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The Clergyman's Wife

The Clergyman's Wife 1

by Molly Greeley
Publication Date: 03/12/2019
5/5 Rating 1 Reviews
RRP  $29.99 $24.25

A moving story of unexpected love featuring Charlotte from Jane Austen's Pride and Prejudice. 'Poignant, pensive and brilliant...' Laurel Ann Nattress, editor of Jane Austen Made Me Do It.

In this Pride and Prejudice-inspired novel, not everyone has the luxury of waiting for love. Charlotte Collins knows this well...

Charlotte Collins, nee Lucas, is the respectable wife of Hunsford's vicar, and sees to her duties by rote: keeping house, caring for their adorable daughter, visiting parishioners and patiently tolerating the lectures of her awkward husband and his condescending patroness, Lady Catherine de Bourgh.

Intelligent, pragmatic and anxious to escape the shame of spinsterhood, Charlotte chose this life: an inevitable one so socially acceptable that its quietness threatens to overwhelm her. Then she makes the acquaintance of Mr Travis, a local farmer and tenant of Lady Catherine.

In Mr Travis' company, Charlotte feels appreciated, heard and seen. For the first time in her life Charlotte begins to understand emotional intimacy and its effect on the heart-and how breakable that heart can be. With her sensible nature confronted and her own future about to take a turn, Charlotte must now question the role of love and passion in a woman's life, and whether they truly matter for a clergyman's wife.

Contemporary fiction
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Molly Greeley

Molly Greeley earned her bachelor's degree in English, with a creative writing emphasis, from Michigan State University, where she was the recipient of the Louis B. Sudler Prize in the Arts for Creative Writing. Her short stories and essays have been published in Cicada, Carve, and Literary Mama. She works on social media for a local business, is married and the mother of three children but her Sunday afternoons are devoted to weaving stories into books.

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Customer Reviews

Average Rating

5 / 5 (1 Ratings)
  • a wonderfully moving debut novel

    by on

    “He was not an attractive young man; he was heavy of cheek and jowl, with slightly irregular features and thinning hair, and his manners were so awkward that it was hard, at times, to keep my countenance as he veered from unaccountable pomposity to slavish compliments.”

    The Clergyman’s Wife is the first novel by American author, Molly Greeley. After her friend Lizzie Bennet rejected Mr Collins, twenty-seven-year-old Charlotte Lucas made sure to put herself in his path “when his pride was hurt and he was especially vulnerable to flattery” because she realised that she was (as Lady Catherine de Bourgh later put it) “neither too lively nor too handsome.” Being the clergyman’s wife would secure her future without dependence on the goodwill of her brothers.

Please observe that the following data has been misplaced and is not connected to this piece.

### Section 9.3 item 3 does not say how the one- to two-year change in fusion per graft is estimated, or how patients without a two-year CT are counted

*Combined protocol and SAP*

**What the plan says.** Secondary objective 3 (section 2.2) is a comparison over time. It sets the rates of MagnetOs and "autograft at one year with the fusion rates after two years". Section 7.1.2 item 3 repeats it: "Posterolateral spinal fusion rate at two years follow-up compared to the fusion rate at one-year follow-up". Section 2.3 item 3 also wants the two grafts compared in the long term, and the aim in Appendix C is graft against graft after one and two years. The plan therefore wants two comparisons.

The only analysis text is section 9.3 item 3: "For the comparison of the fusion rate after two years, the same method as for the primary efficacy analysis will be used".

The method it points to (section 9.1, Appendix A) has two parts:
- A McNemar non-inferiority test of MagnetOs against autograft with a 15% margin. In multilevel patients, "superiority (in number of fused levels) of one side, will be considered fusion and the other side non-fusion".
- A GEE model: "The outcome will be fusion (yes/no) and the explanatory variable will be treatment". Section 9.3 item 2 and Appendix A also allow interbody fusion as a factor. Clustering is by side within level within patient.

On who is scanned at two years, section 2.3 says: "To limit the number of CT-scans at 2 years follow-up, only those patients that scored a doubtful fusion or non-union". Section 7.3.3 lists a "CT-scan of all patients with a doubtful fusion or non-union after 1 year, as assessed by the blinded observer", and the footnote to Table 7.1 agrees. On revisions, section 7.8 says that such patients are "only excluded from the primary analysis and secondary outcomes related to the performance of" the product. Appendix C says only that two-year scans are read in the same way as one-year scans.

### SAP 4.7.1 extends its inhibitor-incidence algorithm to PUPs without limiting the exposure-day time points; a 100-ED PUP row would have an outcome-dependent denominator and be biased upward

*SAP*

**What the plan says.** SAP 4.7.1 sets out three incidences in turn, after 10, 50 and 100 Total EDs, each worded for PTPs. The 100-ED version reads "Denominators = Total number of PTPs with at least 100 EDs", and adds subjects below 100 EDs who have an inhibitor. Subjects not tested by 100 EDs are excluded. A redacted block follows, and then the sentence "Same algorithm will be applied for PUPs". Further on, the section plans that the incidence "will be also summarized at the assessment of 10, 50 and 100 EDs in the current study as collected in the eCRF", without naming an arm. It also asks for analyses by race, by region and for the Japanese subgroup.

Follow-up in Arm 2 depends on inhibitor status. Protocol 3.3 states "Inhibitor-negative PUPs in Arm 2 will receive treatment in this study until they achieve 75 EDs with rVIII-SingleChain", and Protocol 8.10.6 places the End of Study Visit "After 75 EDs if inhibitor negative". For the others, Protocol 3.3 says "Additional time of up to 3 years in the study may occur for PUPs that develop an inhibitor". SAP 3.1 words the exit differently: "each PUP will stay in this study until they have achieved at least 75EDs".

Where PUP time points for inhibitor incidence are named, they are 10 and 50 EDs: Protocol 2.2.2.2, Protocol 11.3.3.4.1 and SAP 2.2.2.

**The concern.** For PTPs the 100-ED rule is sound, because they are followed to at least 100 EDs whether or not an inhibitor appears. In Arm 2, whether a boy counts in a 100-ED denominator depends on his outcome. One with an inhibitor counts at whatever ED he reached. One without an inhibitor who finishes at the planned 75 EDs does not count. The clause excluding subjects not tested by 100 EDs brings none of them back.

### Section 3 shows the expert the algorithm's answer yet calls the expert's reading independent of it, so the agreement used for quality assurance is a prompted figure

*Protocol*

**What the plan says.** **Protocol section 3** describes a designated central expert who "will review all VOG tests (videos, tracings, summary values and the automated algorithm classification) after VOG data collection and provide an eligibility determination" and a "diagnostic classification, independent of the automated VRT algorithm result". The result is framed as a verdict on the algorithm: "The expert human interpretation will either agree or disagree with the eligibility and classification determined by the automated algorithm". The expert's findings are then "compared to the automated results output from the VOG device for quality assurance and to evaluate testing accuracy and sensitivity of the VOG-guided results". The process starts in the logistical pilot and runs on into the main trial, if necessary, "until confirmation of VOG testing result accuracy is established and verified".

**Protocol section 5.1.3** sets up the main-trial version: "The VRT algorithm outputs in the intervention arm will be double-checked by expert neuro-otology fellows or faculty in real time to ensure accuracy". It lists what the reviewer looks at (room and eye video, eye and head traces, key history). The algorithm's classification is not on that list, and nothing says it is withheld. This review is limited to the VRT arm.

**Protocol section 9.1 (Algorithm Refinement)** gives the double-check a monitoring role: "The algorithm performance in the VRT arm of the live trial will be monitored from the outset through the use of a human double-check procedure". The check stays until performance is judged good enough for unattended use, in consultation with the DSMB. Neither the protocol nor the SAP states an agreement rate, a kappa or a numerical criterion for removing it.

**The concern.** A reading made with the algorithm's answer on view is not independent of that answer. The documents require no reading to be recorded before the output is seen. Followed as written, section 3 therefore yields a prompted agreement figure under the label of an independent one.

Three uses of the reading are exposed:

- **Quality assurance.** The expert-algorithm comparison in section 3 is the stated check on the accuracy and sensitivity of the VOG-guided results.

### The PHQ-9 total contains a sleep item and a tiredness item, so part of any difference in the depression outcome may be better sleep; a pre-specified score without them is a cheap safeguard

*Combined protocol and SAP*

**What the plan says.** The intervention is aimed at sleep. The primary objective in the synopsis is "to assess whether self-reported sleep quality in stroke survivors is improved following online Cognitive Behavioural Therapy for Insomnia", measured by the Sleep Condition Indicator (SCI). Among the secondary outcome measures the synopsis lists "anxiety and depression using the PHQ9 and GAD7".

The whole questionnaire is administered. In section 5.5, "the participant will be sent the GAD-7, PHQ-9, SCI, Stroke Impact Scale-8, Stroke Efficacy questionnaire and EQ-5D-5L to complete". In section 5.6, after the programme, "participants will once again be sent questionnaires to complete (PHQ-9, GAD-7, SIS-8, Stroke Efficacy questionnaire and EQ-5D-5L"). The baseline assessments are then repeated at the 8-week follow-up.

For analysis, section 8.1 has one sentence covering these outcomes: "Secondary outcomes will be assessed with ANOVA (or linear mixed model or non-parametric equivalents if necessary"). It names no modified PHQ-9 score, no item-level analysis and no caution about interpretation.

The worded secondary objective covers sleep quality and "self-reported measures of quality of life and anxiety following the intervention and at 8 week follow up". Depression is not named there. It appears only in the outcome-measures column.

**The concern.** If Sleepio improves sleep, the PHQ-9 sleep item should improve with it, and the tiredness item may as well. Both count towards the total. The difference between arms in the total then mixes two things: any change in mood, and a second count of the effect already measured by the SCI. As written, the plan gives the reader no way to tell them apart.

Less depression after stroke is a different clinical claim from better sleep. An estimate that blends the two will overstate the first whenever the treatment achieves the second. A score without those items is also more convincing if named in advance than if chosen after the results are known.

Now, three years later, as wife of William and mother of baby Louisa, she began to understand what it is to be married to the man who fervently fawns at Lady Catherine de Bourgh’s every utterance. She had believed that enduring his company for the sake of security was something she could manage. But now his imperious patroness insists on a rose garden at the parsonage, and sends one of her tenant farmers to install it.

    The farmer is neither handsome nor educated but, through her incidental interactions with Robby Travis, Charlotte discovers a man who is courteous, interested and has a sense of humour that is noticeably absent in her good husband. Aware that she does not share her whole self with William, she begins to wonder if perhaps he does not give himself fully either. “Perhaps we are both caught in this elaborate pantomime.” But with Mr Travis, it is as if he sees into her soul. Charlotte Collins, however, is a married woman...

    Greeley easily evokes the world that Jane Austen’s characters inhabit, and her portrayal of characters we already know from Pride and Prejudice is very much in keeping with the way Austen wrote them. The events that punctuate their lives and the way they react to them is entirely plausible. This is a wonderfully moving debut novel that is bound to have readers choking up and reaching for the tissues in the final chapters.
    This unbiased review is from an uncorrected proof copy provided by Allen & Unwin.